In 1914, Wilhelm Uhde, a famous German art collector, rents an apartment in the town of Senlis, forty kilometers away from Paris, in order to write and to take a rest from the hectic life he has been living in the capital. The cleaning lady is a rather rough-and-ready forty-year-old woman who is the laughing stock of others. One day, Wilhelm who has been invited by his landlady, notices a small painting lying about in her living room. He is stunned to learn that the artist is no other than Séraphine. Written by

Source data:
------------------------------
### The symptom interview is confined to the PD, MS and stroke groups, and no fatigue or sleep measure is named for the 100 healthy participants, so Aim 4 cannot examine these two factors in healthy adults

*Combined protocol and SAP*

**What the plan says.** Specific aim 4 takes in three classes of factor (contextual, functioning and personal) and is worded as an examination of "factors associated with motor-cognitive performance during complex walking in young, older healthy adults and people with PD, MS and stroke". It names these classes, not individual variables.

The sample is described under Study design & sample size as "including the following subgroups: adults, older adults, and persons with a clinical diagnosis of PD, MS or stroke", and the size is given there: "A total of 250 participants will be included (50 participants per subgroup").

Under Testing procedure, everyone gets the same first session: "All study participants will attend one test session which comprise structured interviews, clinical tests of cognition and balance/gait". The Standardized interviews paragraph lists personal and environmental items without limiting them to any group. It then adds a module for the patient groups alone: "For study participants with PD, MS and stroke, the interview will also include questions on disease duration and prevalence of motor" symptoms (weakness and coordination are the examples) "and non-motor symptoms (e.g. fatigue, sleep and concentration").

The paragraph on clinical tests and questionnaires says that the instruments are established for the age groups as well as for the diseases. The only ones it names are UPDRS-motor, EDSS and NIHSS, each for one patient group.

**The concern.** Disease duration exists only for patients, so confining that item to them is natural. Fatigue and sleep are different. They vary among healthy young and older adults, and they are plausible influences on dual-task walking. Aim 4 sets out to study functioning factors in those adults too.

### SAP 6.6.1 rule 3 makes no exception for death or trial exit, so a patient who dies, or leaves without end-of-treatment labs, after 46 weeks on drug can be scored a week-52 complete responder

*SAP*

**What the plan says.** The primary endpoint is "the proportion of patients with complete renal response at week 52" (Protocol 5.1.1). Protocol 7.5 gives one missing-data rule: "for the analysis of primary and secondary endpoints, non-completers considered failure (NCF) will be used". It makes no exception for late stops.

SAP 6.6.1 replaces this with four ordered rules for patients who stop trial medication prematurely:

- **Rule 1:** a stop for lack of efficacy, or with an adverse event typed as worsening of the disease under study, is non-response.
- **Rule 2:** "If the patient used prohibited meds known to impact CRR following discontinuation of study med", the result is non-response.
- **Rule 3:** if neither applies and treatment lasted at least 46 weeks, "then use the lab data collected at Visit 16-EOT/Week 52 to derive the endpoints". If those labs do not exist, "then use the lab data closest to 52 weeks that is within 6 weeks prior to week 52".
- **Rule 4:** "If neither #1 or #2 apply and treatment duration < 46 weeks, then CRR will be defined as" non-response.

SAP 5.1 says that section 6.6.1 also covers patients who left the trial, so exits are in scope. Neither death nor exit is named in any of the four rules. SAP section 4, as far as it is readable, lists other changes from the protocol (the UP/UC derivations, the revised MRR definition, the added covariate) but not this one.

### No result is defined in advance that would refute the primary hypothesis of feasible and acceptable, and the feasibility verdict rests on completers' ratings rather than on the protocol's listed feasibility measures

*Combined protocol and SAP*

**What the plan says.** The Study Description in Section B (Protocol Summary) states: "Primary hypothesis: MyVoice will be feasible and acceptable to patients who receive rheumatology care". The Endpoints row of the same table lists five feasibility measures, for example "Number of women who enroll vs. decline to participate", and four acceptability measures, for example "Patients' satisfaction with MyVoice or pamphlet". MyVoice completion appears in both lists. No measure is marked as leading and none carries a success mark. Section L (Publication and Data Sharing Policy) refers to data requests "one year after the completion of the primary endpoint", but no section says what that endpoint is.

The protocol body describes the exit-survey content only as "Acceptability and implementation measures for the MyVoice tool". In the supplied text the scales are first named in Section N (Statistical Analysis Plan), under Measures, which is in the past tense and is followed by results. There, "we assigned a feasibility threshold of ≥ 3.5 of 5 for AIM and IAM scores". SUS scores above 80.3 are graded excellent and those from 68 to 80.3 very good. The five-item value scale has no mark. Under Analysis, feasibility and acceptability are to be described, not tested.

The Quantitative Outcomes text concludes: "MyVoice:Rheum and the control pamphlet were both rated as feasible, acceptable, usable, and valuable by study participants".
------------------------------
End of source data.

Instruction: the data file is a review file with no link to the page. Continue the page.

Seraphine Loius was an impoverished, self-taught French painter who claimed to be inspired directly by God. This film of her life depicts her partly in the obvious way (as an idiot-savant), but also as a woman utterly determined, with a keen sense of her own worth and an acute sensitivity to her absence of value in the eyes of others. This characterisation gives the film its interest; but it's opening portion, depicting her early life without explanation, is almost unbearably slow and painful. The second half, in which there is more of a plot (thanks to her discovery by an art collector), is more interesting, although one shouldn't expect a happy end. While it's not a jolly film, it's a serious attempt to engage with an intriguing, awkward character; that it makes you want to see her pictures is a mark of its success.
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